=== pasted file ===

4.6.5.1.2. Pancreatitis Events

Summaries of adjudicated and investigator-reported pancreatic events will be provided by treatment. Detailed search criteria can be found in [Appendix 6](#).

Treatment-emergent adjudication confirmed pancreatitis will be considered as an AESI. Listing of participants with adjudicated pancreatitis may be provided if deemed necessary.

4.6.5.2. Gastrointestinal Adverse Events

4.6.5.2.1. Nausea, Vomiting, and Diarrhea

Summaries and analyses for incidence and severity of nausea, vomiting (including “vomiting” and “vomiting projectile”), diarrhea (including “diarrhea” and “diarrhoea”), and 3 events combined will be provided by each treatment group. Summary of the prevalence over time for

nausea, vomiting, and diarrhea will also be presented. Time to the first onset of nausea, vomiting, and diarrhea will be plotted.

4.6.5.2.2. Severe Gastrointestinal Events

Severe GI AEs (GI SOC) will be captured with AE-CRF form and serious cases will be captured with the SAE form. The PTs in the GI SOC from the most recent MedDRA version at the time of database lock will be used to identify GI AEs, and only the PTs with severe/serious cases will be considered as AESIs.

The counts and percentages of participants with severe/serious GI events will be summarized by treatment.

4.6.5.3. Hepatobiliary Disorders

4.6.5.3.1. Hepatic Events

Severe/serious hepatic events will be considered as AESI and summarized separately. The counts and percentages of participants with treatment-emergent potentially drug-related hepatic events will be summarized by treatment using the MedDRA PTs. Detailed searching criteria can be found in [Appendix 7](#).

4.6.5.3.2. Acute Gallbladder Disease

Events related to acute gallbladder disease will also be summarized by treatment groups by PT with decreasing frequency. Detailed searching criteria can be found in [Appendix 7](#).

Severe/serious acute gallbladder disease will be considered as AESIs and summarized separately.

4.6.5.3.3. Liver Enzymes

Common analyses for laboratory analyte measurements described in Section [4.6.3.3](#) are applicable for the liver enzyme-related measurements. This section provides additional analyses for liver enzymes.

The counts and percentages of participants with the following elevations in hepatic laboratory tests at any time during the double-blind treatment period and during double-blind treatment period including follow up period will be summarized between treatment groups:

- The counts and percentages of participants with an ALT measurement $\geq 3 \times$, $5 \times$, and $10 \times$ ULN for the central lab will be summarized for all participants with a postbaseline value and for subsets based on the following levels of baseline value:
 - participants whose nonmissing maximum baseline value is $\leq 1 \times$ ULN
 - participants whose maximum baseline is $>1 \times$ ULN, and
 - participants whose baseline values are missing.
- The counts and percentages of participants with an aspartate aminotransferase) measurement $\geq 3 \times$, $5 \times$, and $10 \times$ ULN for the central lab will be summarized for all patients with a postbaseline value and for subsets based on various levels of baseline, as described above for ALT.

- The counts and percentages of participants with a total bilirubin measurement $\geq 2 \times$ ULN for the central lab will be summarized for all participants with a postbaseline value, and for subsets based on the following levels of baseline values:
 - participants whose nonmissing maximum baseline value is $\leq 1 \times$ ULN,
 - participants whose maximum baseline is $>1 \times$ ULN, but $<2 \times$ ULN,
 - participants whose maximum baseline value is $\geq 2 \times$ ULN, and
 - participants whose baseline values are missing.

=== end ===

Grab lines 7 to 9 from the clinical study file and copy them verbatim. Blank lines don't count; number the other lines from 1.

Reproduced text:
nausea, vomiting, and diarrhea will also be presented. Time to the first onset of nausea, vomiting, and diarrhea will be plotted.

4.6.5.2.2. Severe Gastrointestinal Events

Severe GI AEs (GI SOC) will be captured with AE-CRF form and serious cases will be captured with the SAE form. The PTs in the GI SOC from the most recent MedDRA version at the time of database lock will be used to identify GI AEs, and only the PTs with severe/serious cases will be considered as AESIs.